Standing in her way has been Mr. Dingell. Much to the speaker’s consternation, the powerful chairman of the Energy and Commerce Committee is insisting that any bill should actually accomplish something, and that its pain be borne by all Americans (rather than just his Detroit auto makers). In recent months he has been circulating his own proposals for hefty new taxes on energy, gasoline and homeowners–ideas that are already giving the rest of his party the willies.

His position arguably makes Mr. Dingell the lone honest broker in the global warming debate. But it also makes him a headache for all his Democratic friends, who’d prefer he just play political nice. For his part, the 81-year-old Dean of the House–as feisty and courtly and colorful a congressman as you’ll ever find–is unrepentant.

“I wasn’t sent down here to destitute [my district]. And I wasn’t sent down here to destitute anyone else. . . . I’ve got a responsibility to legislate, but I’ve got a responsibility to legislate well. I’m going to be honest with the American people about this and say ‘look here, fellas, this is what we’re going to have to do to you to fix global warming. You tell us whether you like it or not.’ “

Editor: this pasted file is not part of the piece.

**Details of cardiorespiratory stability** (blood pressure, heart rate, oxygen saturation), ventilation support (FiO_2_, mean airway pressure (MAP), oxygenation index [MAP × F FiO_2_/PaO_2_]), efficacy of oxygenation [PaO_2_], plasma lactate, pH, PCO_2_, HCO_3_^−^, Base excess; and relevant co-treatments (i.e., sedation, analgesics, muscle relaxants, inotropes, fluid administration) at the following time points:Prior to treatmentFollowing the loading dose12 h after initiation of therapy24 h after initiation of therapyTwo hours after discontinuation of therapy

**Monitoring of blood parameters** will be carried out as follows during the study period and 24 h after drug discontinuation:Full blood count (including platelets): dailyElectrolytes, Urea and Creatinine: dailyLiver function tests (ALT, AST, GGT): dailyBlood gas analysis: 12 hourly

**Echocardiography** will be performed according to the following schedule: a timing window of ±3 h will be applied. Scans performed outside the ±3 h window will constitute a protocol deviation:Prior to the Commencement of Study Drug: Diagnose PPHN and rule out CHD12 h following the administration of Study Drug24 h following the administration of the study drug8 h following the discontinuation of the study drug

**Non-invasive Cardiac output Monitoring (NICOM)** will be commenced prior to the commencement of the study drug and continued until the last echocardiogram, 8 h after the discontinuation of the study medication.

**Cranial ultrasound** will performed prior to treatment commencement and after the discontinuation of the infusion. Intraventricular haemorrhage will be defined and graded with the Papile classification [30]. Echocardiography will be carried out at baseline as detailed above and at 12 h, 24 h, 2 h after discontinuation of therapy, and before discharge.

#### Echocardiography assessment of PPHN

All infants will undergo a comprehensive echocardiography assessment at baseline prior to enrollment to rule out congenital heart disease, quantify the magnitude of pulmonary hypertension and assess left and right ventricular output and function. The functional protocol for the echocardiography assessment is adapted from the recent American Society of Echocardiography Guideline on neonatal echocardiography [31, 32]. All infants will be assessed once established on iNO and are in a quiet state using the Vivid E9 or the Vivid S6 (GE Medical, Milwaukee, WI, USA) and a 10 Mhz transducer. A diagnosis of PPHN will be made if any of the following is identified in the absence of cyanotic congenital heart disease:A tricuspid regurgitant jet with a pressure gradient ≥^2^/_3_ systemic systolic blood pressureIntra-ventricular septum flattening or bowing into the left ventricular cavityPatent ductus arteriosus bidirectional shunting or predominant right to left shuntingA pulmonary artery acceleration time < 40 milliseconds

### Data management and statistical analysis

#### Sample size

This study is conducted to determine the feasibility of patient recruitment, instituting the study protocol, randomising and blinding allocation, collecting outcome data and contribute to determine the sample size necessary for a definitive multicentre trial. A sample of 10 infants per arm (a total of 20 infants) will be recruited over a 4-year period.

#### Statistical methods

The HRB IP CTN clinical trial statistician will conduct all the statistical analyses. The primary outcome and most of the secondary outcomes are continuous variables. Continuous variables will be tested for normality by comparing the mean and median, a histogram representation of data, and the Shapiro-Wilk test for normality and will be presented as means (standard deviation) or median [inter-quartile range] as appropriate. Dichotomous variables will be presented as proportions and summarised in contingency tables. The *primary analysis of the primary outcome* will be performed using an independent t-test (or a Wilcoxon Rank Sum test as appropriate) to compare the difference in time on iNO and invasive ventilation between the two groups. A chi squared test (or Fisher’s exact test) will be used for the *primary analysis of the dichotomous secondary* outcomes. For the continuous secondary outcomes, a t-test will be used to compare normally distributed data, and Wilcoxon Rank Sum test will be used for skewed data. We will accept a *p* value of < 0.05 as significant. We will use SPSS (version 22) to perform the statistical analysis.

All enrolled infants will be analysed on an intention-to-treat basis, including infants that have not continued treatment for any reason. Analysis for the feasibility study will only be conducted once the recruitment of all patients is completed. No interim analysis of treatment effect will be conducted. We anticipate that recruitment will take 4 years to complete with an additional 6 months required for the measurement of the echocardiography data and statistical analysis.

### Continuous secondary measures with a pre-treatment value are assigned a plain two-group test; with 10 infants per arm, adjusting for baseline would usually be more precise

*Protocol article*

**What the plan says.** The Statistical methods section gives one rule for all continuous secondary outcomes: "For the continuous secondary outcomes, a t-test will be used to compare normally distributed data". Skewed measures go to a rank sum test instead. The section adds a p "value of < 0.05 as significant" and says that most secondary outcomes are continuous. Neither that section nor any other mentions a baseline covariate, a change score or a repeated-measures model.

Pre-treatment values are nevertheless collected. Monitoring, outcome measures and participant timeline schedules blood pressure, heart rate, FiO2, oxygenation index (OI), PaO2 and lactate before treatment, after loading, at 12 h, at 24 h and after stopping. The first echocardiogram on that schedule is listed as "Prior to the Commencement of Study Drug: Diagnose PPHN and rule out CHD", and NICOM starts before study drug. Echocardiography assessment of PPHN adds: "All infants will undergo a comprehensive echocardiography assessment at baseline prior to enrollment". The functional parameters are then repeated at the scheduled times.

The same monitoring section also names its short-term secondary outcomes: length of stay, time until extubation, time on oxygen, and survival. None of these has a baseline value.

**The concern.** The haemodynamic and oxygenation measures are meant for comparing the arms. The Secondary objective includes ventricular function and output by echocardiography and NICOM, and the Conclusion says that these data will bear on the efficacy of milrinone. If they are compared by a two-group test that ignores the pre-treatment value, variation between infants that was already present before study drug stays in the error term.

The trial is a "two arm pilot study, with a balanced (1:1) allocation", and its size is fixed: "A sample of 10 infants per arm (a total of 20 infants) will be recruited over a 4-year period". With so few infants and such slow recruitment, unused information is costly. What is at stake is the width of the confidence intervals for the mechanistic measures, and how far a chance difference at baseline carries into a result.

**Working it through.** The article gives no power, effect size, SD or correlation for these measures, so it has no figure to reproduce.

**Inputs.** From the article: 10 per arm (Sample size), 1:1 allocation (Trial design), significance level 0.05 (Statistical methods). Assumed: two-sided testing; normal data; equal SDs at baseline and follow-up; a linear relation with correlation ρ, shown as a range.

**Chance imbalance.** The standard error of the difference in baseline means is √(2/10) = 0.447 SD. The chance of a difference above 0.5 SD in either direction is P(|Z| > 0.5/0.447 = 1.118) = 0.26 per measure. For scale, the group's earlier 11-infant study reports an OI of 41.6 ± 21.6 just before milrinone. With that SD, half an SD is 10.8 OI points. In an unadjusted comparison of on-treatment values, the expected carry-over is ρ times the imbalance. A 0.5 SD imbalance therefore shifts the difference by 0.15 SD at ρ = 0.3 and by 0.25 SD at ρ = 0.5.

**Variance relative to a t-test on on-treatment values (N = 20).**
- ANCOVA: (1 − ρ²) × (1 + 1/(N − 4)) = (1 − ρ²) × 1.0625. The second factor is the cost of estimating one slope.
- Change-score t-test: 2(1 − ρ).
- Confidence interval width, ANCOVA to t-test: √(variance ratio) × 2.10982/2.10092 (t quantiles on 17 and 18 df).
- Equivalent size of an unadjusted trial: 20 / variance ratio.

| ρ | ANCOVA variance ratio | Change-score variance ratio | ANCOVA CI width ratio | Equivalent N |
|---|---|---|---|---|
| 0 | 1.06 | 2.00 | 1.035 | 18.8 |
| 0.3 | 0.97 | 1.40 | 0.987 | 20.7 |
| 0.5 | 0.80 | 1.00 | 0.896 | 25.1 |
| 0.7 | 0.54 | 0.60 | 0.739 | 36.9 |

Read the whole interview, and be sure to savor the ease with which Dingell talks of directly controlling or changing your life from his perch in the government. Honest, and frankly – chilling.

The mammoth Congressional expansion of SCHIP is such a bad idea, even the normally big spending President Bush vetoed the bill. I wrote a piece titled, “Abandon SCHIP: Big Government Returns,” which is now available on the Acton Website.

The political posturing concerning the program has reached a troubling level. Supporters are using using kids as props to usher in socialized medicine and government expansion. But one of the main problems with the bill is the regressive characteristic of the expanded version. Money will be transfered from poorer states and citizens to fund a permanent middle to upper-middle class entitlement. While the growing cost of health care is a serious problem, we need to find solutions that provide affordable private coverage outside of the impending bureaucratic and regulatory nightmare.